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Canon D60 Andromeda

Started by mccarlp, 10/13/2002 01:32AM
Posted 10/13/2002 01:32AM Opening Post
Far from perfect, but a promising start to imaging with my D60. I spent an all-nighter at the Salt Lake Astronomical Society's Stansbury Park Observatory II. I was enjoying the views through the 16" Ealing scope with Mark Bloomenthal and occasionally we would take a break and let the camera have a turn. Many thanks to Bruce Grim and Patrick Wiggins for a night spent aligning that awesome mount and scope so that I can look good just by pointing a camera and pressing a button. The scope tracks beautifully.

Most of these were taken through a Vivitar 80-260mm Zoom lens with an M42 mount piggy backed up on the finder rack of the Ealing. A nifty little adapter makes all of my m42 lenses fair game for my Canon EOS cameras, including the D60. The closer view of Orion was shot through a the Orion Apex 127mm Mak that we use as a finder scope for the 5000mm focal length Ealing.

I am going to have to schedule a night to go out and concentrate on just photography. The seeing was pretty bad with lots of turbulence in the upper atmosphere, although transparency was good. I am thinking that I need to be a little more careful about vibrations next time because I think that may have been what was causing some of these spiky stars. Any of you optical gurus have a better answer? It wasn't tracking, because I could take longer shots through the high power mack than I could using the short camera lenses. But the piggyback mount is at the end of a metal plate quite a ways from the center of the scope. I think the longer moment arm was letting it pick up vibrations the Mak didn't. Suggestions?

Each picture has info on how it was shot. Hope you like them. It gives me some hope for a long and happy love affair with my Canon D60 and the night sky.

Enjoy!

Paul McCarl

P.S. to Ron:

If you can't stand how bad I botched the processing, just email me and I will send you the source files so you can really impress us. My wife won't let me have your book until Christmas. That will teach me to tell her to buy it for me as a gift. I just assumed she would get it now and let me have it, but no...


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mccarlp's attachment for post 1913
Posted 10/13/2002 01:34AM #1
Needs more time and more exposures.

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mccarlp's attachment for post 62937
Posted 10/13/2002 01:36AM #2
Pretty happy with this one.

Paul

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mccarlp's attachment for post 62938
Posted 10/13/2002 01:41AM #3
Ok, I cheated here. I used three different length images and some creative compositing to make an image the shows the detail across areas that were originally burned out. Not quite as bad as taking credit for a Hubble image, so I will just call it creative license.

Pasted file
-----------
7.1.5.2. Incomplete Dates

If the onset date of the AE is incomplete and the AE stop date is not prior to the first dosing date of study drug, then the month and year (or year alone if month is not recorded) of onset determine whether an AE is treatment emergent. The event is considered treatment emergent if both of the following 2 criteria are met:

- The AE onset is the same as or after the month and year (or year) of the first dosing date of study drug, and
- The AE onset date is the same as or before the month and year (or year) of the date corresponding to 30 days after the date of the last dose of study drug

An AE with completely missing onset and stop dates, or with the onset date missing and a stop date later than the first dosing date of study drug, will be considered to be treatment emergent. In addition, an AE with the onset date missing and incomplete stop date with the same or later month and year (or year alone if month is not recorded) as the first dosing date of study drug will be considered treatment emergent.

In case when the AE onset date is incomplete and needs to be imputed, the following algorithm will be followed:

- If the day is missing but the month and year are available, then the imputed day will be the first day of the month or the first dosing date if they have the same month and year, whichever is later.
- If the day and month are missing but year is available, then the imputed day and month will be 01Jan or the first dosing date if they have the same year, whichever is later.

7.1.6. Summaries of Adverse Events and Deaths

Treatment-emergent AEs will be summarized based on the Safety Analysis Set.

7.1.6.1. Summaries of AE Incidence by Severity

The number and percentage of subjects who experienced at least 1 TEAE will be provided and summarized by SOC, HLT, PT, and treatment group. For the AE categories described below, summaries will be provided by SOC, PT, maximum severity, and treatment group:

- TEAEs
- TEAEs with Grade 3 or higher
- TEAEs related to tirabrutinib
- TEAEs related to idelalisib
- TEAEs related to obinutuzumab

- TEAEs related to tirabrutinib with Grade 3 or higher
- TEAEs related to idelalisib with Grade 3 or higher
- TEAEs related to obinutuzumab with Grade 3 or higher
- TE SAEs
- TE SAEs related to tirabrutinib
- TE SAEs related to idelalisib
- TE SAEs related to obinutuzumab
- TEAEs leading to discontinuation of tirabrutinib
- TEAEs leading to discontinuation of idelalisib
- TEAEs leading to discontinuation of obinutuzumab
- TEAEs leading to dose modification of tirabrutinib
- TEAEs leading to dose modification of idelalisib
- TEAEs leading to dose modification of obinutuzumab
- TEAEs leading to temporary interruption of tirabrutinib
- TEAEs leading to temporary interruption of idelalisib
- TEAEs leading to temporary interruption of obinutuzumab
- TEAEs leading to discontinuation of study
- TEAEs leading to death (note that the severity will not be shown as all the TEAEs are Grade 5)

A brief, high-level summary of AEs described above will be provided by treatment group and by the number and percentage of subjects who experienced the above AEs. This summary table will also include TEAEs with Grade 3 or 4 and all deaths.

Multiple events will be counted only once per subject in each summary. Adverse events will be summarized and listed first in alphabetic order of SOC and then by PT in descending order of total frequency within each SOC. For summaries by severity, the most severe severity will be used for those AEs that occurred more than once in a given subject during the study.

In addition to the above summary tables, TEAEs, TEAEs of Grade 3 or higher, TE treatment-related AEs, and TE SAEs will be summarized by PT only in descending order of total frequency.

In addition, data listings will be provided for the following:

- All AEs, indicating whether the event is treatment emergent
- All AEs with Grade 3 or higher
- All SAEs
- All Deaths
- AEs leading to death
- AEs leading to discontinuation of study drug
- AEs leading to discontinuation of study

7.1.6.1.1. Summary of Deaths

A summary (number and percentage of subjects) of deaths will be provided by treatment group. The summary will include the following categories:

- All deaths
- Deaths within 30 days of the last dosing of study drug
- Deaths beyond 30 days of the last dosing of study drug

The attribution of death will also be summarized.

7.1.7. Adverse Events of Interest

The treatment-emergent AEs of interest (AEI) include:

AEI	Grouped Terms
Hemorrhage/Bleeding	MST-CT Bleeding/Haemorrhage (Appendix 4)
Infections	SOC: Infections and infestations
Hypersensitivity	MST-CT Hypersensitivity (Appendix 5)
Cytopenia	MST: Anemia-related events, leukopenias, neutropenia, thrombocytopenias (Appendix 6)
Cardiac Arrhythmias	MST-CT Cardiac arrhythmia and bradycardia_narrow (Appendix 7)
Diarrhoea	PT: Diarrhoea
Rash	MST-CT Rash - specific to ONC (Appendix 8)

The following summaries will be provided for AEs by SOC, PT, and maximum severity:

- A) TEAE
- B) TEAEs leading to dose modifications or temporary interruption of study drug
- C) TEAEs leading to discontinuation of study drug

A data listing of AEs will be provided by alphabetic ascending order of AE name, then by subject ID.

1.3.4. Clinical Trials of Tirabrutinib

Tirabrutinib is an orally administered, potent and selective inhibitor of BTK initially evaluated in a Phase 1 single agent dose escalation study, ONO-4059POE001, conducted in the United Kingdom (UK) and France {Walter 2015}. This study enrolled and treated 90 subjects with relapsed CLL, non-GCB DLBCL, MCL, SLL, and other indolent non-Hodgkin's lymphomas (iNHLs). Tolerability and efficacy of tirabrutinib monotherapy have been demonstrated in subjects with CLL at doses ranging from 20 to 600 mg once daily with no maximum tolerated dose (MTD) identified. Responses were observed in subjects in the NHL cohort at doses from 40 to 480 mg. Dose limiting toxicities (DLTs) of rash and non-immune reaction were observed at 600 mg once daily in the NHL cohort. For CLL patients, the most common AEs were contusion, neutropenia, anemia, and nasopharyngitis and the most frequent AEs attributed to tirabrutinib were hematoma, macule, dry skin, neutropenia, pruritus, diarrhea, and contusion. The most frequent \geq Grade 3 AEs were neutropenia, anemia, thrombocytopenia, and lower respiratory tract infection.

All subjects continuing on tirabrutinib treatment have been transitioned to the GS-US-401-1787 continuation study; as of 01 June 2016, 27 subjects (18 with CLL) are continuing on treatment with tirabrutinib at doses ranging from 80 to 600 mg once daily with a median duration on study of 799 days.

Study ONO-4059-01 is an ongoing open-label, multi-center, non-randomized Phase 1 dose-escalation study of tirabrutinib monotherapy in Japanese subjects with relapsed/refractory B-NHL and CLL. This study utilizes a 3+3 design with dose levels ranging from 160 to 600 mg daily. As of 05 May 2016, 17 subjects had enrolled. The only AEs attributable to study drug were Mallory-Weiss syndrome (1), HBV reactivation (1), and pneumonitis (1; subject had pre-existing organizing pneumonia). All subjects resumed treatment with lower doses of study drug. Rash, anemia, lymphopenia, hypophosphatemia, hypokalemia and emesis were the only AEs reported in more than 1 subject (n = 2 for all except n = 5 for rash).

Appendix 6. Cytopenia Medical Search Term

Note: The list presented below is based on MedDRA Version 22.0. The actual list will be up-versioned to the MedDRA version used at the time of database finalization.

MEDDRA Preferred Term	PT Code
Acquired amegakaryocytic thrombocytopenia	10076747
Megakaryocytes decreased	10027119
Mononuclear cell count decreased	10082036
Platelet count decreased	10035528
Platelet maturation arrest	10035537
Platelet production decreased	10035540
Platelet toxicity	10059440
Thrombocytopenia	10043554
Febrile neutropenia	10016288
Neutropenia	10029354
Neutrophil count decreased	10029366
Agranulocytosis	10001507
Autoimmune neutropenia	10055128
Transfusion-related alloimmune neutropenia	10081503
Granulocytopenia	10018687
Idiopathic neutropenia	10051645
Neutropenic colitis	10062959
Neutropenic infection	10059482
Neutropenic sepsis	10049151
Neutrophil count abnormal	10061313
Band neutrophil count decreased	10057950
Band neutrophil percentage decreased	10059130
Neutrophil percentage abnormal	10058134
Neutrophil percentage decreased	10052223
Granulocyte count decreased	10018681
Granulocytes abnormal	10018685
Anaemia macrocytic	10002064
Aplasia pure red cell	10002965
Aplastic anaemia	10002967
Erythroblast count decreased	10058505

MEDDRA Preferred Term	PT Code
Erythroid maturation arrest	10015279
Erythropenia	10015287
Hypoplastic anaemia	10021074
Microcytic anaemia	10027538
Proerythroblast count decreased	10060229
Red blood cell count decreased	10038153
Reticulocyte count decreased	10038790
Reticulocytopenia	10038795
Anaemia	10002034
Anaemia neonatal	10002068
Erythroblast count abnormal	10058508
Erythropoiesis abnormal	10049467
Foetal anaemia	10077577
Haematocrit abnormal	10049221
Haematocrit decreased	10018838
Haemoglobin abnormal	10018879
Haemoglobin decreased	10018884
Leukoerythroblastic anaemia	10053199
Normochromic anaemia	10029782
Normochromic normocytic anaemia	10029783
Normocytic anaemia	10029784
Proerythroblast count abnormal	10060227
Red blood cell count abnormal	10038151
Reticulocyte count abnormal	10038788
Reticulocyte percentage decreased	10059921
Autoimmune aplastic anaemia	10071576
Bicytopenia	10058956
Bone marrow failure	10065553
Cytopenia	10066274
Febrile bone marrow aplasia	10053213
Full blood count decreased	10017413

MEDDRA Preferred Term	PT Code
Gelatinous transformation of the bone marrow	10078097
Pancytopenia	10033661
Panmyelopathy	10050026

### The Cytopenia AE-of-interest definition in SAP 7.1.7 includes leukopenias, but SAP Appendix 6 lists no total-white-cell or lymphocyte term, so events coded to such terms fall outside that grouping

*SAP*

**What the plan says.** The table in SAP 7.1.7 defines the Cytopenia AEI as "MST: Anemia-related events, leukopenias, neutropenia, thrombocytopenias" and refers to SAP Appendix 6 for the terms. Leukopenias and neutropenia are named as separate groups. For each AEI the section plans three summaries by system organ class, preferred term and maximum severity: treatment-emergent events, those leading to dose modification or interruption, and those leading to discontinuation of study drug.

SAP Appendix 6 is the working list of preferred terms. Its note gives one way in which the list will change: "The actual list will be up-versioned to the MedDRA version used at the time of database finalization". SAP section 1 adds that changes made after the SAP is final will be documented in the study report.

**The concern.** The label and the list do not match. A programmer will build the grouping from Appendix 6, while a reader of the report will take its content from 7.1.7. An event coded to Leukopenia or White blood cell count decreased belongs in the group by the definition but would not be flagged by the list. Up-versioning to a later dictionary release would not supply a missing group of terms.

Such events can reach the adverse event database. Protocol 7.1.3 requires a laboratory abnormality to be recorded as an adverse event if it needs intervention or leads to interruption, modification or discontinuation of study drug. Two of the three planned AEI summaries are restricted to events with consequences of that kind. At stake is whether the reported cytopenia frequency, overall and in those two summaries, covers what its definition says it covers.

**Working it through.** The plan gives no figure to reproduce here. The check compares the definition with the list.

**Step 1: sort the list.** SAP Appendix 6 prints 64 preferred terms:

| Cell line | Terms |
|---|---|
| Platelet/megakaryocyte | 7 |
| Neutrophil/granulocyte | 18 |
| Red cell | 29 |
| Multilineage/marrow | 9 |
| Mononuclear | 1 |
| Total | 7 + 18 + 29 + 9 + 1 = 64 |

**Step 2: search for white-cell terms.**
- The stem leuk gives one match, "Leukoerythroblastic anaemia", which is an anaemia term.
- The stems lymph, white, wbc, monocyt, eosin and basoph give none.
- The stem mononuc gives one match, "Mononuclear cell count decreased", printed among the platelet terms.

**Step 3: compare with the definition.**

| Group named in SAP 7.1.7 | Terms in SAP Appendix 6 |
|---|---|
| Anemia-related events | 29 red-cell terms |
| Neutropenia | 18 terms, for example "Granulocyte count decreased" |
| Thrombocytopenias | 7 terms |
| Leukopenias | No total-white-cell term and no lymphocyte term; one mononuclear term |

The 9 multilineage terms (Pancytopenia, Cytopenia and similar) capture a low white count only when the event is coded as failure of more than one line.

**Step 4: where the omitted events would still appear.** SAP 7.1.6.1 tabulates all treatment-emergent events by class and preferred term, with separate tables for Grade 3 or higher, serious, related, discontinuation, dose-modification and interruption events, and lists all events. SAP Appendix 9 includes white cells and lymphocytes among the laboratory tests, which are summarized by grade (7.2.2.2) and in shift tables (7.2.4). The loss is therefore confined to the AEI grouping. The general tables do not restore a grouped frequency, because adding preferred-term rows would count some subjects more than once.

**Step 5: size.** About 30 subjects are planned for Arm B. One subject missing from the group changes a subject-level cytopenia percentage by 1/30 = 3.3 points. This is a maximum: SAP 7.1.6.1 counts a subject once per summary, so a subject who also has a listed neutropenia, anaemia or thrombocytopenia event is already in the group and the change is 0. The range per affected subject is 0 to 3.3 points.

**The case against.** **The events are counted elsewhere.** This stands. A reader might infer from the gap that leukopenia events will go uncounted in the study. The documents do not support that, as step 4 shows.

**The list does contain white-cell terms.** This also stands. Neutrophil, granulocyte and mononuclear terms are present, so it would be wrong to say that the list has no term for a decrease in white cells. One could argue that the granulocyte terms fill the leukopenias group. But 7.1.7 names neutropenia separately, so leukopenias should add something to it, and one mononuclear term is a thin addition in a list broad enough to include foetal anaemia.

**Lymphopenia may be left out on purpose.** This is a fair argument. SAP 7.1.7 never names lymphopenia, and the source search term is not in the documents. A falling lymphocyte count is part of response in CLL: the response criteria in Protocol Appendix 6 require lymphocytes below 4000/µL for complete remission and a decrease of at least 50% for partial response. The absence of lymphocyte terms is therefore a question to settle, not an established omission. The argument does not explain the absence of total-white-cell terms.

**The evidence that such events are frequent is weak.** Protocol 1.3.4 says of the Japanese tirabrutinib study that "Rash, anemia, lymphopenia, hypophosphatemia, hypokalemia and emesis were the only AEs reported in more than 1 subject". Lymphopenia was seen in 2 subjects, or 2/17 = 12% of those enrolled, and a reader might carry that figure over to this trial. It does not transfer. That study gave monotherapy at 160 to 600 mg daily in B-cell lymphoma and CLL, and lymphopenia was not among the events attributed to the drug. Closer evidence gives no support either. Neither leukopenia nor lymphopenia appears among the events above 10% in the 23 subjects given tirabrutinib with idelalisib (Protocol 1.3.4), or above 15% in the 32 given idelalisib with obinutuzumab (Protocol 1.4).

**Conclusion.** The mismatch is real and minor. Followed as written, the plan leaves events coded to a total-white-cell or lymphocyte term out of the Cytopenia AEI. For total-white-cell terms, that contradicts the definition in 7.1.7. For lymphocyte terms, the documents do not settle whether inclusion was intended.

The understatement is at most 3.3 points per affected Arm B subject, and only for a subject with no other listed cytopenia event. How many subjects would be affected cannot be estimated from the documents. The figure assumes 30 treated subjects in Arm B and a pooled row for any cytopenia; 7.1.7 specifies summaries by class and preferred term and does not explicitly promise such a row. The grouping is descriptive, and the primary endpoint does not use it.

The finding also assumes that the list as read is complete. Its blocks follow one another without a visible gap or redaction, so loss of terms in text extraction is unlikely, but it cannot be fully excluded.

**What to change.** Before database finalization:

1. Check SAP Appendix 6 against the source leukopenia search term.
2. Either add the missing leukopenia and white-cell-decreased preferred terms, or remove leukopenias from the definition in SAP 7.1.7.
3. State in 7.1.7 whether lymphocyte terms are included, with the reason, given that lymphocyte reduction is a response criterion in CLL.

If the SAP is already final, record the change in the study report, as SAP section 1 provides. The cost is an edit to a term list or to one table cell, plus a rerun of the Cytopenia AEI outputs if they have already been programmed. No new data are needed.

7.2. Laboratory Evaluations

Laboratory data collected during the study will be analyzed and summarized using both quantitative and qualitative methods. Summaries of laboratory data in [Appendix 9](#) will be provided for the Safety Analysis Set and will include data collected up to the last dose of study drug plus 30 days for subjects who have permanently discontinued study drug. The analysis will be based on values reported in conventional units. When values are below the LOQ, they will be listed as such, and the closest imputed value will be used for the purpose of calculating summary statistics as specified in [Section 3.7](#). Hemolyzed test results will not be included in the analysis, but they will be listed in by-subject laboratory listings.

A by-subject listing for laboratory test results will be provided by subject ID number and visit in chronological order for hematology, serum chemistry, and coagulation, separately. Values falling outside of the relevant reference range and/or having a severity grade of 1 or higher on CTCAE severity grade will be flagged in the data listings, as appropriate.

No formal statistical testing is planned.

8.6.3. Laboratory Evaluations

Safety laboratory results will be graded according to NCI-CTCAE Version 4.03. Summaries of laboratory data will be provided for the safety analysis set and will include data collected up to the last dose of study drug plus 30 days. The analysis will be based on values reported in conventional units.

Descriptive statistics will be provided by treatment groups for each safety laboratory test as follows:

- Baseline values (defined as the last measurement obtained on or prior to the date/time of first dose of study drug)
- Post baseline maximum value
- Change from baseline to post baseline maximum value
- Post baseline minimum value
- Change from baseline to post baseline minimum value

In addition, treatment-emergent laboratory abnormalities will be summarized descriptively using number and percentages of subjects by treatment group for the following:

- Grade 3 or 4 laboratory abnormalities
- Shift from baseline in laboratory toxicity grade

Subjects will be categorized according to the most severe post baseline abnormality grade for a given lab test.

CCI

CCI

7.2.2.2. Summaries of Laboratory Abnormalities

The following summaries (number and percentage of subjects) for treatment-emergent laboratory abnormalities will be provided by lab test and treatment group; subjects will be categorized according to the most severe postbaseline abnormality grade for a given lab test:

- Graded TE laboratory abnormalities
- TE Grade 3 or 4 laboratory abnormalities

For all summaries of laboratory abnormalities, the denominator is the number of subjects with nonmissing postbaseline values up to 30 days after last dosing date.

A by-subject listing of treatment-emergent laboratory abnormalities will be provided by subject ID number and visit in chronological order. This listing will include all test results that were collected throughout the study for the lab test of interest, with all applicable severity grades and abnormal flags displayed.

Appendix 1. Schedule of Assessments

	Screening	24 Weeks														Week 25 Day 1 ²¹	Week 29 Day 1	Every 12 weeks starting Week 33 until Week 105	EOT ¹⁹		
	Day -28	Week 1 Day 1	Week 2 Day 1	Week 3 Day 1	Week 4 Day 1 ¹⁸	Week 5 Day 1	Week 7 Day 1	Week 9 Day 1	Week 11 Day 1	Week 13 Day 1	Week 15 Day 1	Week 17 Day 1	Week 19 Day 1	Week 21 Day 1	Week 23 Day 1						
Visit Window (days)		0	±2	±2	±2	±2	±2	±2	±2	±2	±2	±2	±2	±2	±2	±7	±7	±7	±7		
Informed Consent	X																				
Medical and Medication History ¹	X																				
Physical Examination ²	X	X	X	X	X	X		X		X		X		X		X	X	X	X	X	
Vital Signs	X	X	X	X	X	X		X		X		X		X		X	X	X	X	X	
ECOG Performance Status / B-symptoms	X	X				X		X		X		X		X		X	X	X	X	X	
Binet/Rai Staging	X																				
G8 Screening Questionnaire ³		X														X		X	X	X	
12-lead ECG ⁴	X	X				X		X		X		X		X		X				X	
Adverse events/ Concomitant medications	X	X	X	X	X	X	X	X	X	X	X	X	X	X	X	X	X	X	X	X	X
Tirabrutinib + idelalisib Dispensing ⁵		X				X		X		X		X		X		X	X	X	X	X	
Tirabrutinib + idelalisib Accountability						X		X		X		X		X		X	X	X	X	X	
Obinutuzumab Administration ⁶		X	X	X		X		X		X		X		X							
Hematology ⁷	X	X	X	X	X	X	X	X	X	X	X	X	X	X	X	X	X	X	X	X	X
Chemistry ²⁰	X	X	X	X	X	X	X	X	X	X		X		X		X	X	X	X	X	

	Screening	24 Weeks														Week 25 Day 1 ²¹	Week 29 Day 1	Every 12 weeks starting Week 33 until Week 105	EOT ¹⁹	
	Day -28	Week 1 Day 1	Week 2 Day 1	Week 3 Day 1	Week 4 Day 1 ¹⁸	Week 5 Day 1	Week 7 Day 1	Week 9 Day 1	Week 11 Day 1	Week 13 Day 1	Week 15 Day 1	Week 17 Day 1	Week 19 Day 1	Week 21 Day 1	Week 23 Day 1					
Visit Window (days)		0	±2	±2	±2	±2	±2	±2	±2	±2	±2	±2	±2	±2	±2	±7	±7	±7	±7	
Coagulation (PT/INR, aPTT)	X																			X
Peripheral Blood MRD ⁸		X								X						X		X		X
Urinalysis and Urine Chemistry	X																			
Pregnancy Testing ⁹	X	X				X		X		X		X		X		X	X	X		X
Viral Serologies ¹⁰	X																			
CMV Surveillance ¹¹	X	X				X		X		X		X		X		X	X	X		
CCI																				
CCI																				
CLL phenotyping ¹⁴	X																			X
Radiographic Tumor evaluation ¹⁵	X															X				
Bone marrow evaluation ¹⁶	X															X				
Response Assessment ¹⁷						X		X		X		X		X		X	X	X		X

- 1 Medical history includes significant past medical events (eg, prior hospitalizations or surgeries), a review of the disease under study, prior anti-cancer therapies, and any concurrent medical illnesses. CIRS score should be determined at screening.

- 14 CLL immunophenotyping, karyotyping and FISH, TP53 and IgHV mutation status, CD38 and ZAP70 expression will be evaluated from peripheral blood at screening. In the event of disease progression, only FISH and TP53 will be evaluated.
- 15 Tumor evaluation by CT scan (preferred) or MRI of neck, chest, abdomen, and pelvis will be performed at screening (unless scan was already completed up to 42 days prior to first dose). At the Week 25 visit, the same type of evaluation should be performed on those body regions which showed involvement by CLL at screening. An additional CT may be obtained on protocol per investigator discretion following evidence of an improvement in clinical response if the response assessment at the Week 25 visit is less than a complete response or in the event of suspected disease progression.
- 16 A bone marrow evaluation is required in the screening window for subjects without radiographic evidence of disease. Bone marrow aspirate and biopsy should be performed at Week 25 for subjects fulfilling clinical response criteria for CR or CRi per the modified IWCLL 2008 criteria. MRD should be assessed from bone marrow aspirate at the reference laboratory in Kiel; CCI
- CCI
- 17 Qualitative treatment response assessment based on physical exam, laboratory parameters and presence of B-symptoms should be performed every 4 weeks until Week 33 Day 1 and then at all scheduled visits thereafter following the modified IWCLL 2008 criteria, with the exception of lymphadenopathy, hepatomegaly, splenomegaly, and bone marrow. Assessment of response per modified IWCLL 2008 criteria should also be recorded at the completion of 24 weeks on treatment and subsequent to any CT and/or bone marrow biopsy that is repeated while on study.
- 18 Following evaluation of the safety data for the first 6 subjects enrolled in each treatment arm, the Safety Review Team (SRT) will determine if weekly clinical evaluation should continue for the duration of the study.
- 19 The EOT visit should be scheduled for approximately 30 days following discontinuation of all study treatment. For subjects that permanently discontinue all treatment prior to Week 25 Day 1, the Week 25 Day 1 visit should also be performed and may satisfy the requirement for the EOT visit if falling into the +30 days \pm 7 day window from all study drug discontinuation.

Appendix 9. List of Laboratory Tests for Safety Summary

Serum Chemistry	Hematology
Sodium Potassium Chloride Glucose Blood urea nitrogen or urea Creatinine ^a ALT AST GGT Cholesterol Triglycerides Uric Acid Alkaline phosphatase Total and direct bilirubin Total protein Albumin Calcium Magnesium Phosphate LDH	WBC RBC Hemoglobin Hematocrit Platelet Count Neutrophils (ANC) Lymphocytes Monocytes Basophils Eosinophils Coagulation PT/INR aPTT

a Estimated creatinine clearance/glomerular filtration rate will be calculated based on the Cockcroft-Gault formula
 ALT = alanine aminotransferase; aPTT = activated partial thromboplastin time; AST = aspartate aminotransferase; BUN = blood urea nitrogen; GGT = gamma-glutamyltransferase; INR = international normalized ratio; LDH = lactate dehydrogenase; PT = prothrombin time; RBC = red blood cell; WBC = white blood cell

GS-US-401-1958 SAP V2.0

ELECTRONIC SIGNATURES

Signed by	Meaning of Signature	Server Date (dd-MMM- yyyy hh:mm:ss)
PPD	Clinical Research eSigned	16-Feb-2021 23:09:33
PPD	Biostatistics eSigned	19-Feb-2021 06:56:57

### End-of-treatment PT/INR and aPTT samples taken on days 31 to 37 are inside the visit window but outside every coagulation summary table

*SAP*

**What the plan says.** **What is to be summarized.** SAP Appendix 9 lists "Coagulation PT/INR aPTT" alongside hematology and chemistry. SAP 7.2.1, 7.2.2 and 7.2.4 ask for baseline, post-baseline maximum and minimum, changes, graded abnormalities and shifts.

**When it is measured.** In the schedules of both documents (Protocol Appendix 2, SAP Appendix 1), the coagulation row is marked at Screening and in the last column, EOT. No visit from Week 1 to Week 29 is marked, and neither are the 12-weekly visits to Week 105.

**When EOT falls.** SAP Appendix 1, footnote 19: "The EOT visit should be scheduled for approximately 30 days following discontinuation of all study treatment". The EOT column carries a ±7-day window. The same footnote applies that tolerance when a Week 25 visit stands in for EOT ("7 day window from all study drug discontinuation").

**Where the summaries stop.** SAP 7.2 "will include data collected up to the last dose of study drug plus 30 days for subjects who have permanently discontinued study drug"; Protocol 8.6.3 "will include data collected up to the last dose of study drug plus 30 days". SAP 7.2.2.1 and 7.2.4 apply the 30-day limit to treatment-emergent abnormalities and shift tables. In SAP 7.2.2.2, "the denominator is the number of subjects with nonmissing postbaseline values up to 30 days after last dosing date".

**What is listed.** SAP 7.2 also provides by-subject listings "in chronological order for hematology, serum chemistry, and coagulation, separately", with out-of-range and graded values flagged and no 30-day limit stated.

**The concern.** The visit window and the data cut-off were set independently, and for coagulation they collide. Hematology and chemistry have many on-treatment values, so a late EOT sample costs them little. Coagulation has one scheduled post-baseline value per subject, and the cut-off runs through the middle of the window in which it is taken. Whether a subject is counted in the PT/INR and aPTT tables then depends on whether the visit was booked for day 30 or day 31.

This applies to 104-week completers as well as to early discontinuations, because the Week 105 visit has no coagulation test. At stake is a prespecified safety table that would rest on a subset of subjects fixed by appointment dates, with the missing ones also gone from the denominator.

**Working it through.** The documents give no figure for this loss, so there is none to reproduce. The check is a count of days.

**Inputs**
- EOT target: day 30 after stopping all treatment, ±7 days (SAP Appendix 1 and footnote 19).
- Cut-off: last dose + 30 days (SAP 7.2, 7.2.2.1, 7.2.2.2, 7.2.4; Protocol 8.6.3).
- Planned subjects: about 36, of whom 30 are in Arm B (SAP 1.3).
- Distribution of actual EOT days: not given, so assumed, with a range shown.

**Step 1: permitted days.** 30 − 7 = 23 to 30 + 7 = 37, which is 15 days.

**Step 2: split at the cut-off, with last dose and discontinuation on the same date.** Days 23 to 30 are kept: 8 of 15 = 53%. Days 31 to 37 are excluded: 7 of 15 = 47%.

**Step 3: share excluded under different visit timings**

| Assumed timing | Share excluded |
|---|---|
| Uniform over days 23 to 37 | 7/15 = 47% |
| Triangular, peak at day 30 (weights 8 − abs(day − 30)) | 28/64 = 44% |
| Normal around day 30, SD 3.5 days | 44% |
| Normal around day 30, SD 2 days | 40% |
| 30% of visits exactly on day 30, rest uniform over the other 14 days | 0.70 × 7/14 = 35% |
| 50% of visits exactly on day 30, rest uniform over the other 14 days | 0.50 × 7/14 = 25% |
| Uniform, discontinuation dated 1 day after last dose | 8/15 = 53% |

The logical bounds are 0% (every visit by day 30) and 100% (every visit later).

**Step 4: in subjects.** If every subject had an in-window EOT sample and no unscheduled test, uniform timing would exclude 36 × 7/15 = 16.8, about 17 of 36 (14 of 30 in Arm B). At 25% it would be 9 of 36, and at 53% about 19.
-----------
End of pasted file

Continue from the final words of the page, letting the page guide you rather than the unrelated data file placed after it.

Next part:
Those little Orion 5" Mak's have some nice optics. I was impressed. I was wishing I had tried it on some of the other objects.

Paul

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mccarlp's attachment for post 62939
Posted 10/13/2002 01:43AM #4
One shot just isn't enough. You will notice I didn't put my name on it. 8^)

Paul

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mccarlp's attachment for post 62940
Posted 10/13/2002 08:04AM #5
By looking at this and your other widefield photos, I've noticed a few things about them. You believe the elongated spiky stars are due to vibrations. Upon a closer look, in one corner, the stars look pretty good, in the opposite corner, they are at their worst. If it was a vibration/flexure issue, the problem stars would manifest themselves evenly across the photo. I believe your abberation is totally confined to the lens. Most likely an element loose/out of alignment or with its optical center not matching its physical center. The stars with the mak look very good, the focal length is comparitively huge to the lens, a vibration issue would look much worse there, despite the longer moment arm. Try a new lens (preferrably a fixed focal length)
Posted 10/14/2002 09:52PM #6
Nice work. The D60 seems to be at another level with respecty to astro imaging. Nice details, and you are certainly getting more than I expected to see from non-CCD cameras.

Ron Wodaski
author of "The New CCD Astronomy"
http://www.newastro.com

Ron Wodaski
New Astronomy Press
http://www.newastro.com
Posted 10/14/2002 09:54PM #7
A comment about those vibrations. It's not uncommon to have to spend some time figuring out just what the weak link is when taking longer exposures. It could be the long lever arm that you mention; it could be something else. THe best approach is to eliminate one potential problem at a time and see what works. I recently spent over a week firming up problems with looseness in a guide scope, for example. It just took time to figure out what the source of the trouble was - it was at least 4 different things by the time I got everything stabilized.

Ron Wodaski
author of "The New CCD Astronomy"
http://www.newastro.com

Ron Wodaski
New Astronomy Press
http://www.newastro.com
Posted 11/03/2003 07:43AM #8
Paul,

I'm amazed you can get a noise free image at such long exposure and high iso. Can you elaborate as to how you have done this?

Also, do you have problems with a red fog apearing on the right side or lower portion of the frame on long exposure? I see this effect on my d60 at iso400 after only 50 seconds.

Regards
Dave Finlay